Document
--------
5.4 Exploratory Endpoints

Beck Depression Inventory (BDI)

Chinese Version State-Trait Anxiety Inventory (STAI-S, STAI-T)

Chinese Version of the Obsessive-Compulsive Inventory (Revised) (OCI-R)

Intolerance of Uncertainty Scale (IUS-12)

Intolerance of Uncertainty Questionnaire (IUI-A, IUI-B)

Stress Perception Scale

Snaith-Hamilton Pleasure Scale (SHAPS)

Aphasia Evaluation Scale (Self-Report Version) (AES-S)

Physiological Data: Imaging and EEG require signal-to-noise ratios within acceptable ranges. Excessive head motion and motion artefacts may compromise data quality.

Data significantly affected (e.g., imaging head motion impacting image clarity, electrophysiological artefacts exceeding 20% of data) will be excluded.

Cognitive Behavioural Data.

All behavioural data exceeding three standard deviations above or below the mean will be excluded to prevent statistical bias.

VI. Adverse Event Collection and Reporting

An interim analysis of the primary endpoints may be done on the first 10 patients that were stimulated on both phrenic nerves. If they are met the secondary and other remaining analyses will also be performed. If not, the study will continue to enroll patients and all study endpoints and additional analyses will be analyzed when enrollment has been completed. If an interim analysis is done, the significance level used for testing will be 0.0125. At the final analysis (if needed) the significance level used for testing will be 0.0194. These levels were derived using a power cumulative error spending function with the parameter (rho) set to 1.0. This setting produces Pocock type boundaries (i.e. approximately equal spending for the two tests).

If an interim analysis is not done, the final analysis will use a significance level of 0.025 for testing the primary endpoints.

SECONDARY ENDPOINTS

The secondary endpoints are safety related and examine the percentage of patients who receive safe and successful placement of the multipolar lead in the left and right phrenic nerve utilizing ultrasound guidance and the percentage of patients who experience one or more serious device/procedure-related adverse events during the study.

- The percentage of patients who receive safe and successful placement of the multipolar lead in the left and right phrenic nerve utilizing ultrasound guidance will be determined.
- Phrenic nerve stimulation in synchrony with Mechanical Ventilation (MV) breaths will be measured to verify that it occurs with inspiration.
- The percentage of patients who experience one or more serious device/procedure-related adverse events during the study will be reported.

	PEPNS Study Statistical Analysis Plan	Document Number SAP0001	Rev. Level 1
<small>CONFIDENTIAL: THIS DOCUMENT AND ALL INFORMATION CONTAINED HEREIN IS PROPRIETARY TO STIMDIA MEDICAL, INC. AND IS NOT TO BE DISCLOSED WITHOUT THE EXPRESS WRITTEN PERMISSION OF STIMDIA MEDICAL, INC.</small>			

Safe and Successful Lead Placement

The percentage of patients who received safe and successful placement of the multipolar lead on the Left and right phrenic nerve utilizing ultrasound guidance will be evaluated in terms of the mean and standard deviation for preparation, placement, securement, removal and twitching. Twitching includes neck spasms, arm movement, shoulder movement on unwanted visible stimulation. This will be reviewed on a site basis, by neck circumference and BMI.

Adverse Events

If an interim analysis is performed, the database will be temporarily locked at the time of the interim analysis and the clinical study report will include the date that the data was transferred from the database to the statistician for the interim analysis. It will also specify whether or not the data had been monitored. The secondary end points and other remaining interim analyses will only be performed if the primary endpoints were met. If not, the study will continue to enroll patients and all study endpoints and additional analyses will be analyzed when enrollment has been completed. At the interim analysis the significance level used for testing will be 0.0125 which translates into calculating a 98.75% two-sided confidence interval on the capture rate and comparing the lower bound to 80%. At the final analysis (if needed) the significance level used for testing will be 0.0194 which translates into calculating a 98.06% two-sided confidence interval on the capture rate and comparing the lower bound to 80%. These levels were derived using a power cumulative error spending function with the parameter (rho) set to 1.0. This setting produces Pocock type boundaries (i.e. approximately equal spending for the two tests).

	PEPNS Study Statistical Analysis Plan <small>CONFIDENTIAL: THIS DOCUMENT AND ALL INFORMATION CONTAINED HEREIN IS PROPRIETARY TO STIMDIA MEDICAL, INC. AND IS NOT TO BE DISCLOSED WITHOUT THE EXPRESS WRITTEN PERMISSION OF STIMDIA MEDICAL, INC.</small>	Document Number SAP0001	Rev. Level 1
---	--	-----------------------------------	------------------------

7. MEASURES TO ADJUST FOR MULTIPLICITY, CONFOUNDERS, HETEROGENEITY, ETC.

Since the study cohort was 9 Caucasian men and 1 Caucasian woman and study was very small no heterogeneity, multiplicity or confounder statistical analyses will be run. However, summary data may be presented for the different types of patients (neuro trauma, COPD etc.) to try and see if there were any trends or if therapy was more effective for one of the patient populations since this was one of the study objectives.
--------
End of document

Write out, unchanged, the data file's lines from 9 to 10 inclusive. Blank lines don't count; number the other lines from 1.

Aphasia Evaluation Scale (Self-Report Version) (AES-S)

Physiological Data: Imaging and EEG require signal-to-noise ratios within acceptable ranges. Excessive head motion and motion artefacts may compromise data quality.